Haitian Vodou has a rich lexicon of percussive rhythms, and as a houngan (vodou priest) and the executive director of the Haitian Cultural Foundation, Jean-Daniel Lafontant knows them both as a scholar and practitioner. Different spirits or loas require specific rhythms in order to be invited to mount a body, where it can adjust its physicality, including heart rates. Lafontant believes these spirits are capable of making their hosts perform super-human tasks. To Lafontant, the spiritual and communicative power of the drum has historically helped organize the Haitian people to overcome the yoke of French colonization and has continued to draw people out into the streets in solidarity over injustice.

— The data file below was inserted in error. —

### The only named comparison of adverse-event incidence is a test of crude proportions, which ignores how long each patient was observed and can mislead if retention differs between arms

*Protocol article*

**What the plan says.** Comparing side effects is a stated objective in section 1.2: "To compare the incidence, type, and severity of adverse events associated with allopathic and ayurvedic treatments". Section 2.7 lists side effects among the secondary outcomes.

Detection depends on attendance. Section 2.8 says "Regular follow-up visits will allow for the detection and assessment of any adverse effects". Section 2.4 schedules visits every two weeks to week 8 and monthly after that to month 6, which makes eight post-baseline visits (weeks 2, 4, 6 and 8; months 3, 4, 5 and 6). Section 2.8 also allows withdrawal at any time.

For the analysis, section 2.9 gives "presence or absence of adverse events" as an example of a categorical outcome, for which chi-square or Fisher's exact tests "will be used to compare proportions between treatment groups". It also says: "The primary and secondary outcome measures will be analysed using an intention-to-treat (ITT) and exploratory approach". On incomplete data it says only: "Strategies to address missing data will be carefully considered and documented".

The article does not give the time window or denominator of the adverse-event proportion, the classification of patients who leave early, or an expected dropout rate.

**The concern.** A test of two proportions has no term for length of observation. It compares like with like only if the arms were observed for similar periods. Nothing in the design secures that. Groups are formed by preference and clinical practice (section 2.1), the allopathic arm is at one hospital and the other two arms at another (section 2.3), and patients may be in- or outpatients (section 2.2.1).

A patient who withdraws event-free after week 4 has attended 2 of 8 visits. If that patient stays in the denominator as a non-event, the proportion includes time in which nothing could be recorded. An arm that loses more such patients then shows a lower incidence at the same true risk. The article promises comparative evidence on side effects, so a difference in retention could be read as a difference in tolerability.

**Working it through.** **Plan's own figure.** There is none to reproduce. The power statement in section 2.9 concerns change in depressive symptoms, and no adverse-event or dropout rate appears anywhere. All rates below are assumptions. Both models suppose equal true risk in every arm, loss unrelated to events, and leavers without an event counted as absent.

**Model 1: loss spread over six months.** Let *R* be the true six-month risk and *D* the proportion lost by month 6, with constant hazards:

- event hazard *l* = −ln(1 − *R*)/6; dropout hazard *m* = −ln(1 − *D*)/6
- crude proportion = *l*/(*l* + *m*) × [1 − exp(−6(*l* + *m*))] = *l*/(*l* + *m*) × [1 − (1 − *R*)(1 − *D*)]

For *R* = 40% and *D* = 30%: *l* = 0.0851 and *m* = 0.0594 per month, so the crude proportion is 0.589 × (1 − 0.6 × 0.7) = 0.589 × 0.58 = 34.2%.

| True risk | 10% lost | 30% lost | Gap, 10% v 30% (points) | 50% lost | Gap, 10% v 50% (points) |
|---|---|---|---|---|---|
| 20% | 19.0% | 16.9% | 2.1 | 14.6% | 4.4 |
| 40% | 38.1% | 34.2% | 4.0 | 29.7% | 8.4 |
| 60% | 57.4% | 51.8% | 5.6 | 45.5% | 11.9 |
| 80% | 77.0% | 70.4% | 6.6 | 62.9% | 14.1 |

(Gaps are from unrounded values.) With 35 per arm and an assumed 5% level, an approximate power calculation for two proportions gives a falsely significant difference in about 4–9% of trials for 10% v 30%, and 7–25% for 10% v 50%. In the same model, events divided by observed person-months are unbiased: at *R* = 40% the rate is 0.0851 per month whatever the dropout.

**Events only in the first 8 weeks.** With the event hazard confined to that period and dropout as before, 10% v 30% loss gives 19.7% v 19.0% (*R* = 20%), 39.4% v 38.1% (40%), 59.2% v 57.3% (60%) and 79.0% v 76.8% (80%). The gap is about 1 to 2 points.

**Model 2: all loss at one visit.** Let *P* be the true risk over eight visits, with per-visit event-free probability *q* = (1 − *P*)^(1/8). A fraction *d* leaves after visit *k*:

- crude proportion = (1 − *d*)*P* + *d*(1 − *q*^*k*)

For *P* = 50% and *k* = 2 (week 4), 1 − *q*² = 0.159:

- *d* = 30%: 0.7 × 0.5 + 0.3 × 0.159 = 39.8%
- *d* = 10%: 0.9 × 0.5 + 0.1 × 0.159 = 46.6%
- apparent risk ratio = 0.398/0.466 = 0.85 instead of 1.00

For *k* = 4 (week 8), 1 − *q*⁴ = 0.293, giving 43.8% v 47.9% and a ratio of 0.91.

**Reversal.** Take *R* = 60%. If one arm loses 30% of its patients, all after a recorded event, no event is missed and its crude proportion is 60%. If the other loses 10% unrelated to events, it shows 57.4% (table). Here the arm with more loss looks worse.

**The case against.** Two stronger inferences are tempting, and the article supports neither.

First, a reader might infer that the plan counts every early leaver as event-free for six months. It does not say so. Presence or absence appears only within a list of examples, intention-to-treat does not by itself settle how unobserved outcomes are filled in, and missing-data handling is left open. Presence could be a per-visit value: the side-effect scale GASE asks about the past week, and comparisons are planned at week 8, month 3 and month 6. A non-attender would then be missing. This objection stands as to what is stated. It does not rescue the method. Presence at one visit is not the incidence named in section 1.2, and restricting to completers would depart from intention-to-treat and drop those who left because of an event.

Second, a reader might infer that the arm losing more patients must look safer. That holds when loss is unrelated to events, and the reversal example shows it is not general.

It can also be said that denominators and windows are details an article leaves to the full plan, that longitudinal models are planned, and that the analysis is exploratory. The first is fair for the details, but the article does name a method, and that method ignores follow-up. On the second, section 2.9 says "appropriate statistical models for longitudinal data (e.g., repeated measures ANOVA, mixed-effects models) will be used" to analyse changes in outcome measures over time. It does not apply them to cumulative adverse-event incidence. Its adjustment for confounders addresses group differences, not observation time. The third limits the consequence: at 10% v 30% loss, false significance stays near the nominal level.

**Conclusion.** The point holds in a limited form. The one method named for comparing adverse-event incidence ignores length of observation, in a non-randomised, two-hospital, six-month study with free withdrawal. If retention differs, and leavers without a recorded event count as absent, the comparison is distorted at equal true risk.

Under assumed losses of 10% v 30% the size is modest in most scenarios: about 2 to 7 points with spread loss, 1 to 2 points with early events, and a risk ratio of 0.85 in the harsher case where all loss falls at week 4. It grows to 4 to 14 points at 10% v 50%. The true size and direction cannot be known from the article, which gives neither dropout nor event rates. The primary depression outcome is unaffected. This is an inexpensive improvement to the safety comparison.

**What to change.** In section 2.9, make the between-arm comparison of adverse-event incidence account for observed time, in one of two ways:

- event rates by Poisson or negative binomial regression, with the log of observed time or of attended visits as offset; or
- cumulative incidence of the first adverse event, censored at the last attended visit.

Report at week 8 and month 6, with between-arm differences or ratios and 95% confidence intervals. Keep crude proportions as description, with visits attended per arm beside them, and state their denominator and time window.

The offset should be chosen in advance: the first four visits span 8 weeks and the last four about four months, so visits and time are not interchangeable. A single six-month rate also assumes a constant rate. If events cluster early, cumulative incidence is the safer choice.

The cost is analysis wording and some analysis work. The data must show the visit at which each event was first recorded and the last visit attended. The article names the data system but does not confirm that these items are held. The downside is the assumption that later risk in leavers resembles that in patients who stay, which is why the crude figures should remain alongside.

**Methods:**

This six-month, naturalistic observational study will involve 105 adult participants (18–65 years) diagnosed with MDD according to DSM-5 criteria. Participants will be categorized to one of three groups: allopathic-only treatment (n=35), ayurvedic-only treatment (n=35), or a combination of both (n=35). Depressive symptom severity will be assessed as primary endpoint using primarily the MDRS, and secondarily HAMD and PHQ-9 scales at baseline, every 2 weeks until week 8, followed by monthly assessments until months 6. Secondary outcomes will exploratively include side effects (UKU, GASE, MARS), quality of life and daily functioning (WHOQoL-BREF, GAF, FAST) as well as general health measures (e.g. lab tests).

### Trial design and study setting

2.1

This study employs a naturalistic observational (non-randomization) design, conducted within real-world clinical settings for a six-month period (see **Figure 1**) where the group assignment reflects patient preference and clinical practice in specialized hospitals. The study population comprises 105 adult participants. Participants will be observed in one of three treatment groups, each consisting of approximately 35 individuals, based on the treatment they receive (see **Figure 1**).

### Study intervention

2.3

In 2017, Graves and Lafontant met up at the home and garden of Graves in Queens, as lovingly seen in the film Full Mantis, with Jake Nussbaum and Catherine Despont of Pioneer Works to discuss the potential of self-induced healing, the relationship between the heart and the drum, and the instrument as a protest and revolutionary tool.
I had originally thought to turn this conversation toward the multidisciplinary approaches that you both take in your work, but as I was setting up you immediately began to talk about the relationship between drumming and healing. Jean-Daniel, you explained to me how a Vodou priest has to be able to sing, to drum, to build things with their hands, to heal people. You also mentioned the history of Vodou drumming, especially drumming’s effect on the body. And Milford, you take a very similar approach as a healer, drummer, and scientist. When we first met, we spoke about this same topic: how sound waves, the drum, and the membrane play roles in healing. So maybe you each could begin by describing how you developed a healing practice?